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Political speech has a common and frequent victim: the truth.
For years, politicians, officeholders and partisan campaigners have taken liberties with facts, often to advance their causes. Advances in technology and changes in news consumption and messaging strategies make shading the truth seem more prevalent than ever. Candidates and officials carefully tailor comments and assertions to be retweeted or selected as sound bites. Often their statements are never questioned or challenged.
But the same digital technology that makes political speech easier to spread also has made it easier to investigate. The Internet allows rapid access to databases, deep searching of archives and the World Wide Web itself and easy identification of knowledgeable sources and how to reach them.
Against this backdrop, a new specialty in journalism — the modern fact-check — has emerged. Verification has always been a critical element of journalism, but its value now is greater than ever.
While traditional journalism focuses on descriptive reporting and strives to accurately report what was said, fact-checking journalism focuses on accountability reporting and strives to determine whether what was said is actually true.
The application of accountability journalism to political speech is not only important to democracy, it’s popular with readers — especially when news organizations are willing to not only affirm the truth but also blow the whistle on lies. That’s why the Missourian and the Missouri School of Journalism have partnered with PolitiFact, the premiere organization for fact-checking political speech, to ferret out the facts and determine whether the statements and assertions of Missouri’s officeholders and politicians are, in fact, true.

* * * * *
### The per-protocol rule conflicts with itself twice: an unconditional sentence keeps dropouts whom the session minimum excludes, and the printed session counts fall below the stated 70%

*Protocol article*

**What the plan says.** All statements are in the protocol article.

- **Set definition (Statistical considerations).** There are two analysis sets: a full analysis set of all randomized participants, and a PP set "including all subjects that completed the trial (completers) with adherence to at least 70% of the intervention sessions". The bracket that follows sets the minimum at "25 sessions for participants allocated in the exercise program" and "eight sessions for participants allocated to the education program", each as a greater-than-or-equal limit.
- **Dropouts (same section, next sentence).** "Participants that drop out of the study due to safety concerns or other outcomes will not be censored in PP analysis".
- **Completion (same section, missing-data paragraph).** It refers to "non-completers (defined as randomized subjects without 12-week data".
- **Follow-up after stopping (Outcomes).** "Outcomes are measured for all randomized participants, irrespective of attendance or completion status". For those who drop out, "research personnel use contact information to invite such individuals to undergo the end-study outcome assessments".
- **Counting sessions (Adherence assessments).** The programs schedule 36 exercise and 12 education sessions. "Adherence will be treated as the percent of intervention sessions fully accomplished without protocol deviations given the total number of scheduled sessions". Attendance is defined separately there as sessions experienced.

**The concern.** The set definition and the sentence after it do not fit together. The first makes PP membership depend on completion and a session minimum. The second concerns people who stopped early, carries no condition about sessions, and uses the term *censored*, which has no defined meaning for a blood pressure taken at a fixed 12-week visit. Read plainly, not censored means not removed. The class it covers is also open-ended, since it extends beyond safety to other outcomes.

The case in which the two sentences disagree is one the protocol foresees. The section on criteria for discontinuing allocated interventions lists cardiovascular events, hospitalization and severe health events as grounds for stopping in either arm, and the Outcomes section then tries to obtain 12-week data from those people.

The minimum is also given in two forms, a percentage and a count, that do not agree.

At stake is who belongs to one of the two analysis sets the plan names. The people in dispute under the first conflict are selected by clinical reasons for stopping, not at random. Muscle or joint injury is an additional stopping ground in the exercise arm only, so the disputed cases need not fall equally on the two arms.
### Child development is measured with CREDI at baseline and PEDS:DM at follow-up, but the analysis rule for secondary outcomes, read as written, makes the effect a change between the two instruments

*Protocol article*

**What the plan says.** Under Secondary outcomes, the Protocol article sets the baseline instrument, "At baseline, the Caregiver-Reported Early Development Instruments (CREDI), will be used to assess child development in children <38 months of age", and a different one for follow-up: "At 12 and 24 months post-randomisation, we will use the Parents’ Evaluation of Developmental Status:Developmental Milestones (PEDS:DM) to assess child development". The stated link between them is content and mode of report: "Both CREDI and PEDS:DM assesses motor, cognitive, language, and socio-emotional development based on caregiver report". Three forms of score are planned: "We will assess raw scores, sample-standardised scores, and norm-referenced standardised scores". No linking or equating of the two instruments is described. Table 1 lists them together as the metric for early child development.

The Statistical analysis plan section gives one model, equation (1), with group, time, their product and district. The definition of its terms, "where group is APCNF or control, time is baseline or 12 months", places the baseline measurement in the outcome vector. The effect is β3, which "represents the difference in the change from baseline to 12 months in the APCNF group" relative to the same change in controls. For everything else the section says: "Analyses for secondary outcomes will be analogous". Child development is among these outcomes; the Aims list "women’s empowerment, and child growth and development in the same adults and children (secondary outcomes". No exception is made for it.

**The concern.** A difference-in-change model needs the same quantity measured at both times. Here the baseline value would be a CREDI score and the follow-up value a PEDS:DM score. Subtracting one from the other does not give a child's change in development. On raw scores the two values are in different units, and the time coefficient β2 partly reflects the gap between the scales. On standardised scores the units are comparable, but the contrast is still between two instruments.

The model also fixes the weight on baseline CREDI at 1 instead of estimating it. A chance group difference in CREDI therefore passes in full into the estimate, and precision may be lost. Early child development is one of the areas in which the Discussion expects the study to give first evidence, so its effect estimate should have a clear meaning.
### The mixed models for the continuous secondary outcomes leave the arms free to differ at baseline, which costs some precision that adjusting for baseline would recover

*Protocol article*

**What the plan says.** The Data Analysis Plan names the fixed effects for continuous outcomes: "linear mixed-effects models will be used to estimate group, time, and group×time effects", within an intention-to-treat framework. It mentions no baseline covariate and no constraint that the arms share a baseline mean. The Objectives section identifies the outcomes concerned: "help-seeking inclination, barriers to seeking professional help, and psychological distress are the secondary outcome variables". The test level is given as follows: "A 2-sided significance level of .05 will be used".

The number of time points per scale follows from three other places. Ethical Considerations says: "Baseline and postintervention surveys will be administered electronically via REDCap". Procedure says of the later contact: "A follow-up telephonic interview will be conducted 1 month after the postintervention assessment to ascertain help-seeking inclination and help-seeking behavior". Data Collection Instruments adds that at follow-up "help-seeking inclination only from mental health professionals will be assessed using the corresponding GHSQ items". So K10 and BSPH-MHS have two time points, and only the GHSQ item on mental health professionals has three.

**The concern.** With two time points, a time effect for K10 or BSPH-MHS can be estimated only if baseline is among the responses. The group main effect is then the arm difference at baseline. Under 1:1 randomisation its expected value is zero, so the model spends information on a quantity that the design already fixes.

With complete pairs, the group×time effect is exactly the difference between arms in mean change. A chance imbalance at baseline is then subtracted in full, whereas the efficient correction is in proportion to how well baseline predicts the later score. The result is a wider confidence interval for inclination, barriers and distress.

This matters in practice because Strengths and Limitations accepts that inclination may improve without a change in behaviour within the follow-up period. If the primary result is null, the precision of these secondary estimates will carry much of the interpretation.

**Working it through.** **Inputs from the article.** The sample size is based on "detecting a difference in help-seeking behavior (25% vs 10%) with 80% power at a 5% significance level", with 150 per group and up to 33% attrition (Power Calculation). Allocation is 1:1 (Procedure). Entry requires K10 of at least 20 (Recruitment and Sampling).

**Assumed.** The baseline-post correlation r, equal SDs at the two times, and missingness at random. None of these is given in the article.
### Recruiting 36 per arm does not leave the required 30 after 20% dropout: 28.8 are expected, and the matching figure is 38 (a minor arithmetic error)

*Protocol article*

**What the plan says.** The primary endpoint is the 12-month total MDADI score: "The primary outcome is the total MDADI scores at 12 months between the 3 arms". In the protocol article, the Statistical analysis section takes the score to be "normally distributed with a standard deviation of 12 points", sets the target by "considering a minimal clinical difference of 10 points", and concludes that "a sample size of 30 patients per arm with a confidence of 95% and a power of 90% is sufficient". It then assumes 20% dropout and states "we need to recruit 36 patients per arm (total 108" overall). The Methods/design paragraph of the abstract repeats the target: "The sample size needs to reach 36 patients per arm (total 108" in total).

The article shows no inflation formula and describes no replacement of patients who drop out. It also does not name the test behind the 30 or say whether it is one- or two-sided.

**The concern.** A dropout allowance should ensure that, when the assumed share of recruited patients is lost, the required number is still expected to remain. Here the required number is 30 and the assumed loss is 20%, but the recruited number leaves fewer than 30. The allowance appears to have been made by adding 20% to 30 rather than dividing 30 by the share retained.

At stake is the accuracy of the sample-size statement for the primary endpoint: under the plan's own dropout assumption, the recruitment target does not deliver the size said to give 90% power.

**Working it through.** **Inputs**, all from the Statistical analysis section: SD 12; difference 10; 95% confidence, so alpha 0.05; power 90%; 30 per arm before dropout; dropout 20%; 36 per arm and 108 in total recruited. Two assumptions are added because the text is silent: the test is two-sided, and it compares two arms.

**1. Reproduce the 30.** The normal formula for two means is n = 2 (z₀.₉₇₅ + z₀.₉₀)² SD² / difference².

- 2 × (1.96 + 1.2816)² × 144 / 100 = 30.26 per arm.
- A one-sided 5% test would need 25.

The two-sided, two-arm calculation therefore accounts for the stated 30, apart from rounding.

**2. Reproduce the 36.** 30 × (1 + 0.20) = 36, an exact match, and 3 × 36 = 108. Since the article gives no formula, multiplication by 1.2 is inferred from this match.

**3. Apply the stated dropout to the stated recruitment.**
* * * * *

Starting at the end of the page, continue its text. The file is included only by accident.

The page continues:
Seven of our top students are engaged in deep research and in finding the experts most capable of casting light on the veracity of a politician’s claim. While reporters from PolitiFact’s national operation run down claims and statements made by presidential candidates and national political officials, as PolitiFact’s Missouri partner, our reporters will focus on newsworthy claims and assertion made by Missouri politicians and officials. Our work, which will form a PolitiFact/Missouri database (and will also go into PolitiFact’s national database), adheres to the same rigorous standards as our national partner.
Our first PolitiFact/Missouri report, investigating a statement made by Gov. Jay Nixon about how Missouri leads the nation in holding down tuition rates, is available here.
"We’re thrilled that PolitiFact has found a home in Missouri. We hope Missouri voters are too," said Aaron Sharockman, an editor and writer with PolitiFact. "PolitiFact/Missouri will help voters make better informed decisions when they cast their ballot in next year’s elections."
PolitiFact was launched in 2007 by the Tampa Bay Times to fact check the 2008 presidential campaign. Five reporters and editors probed more than 750 claims made during the campaign, and the Pulitzer Prize board honored the startup’s coverage with a Pulitzer for National Reporting the following April.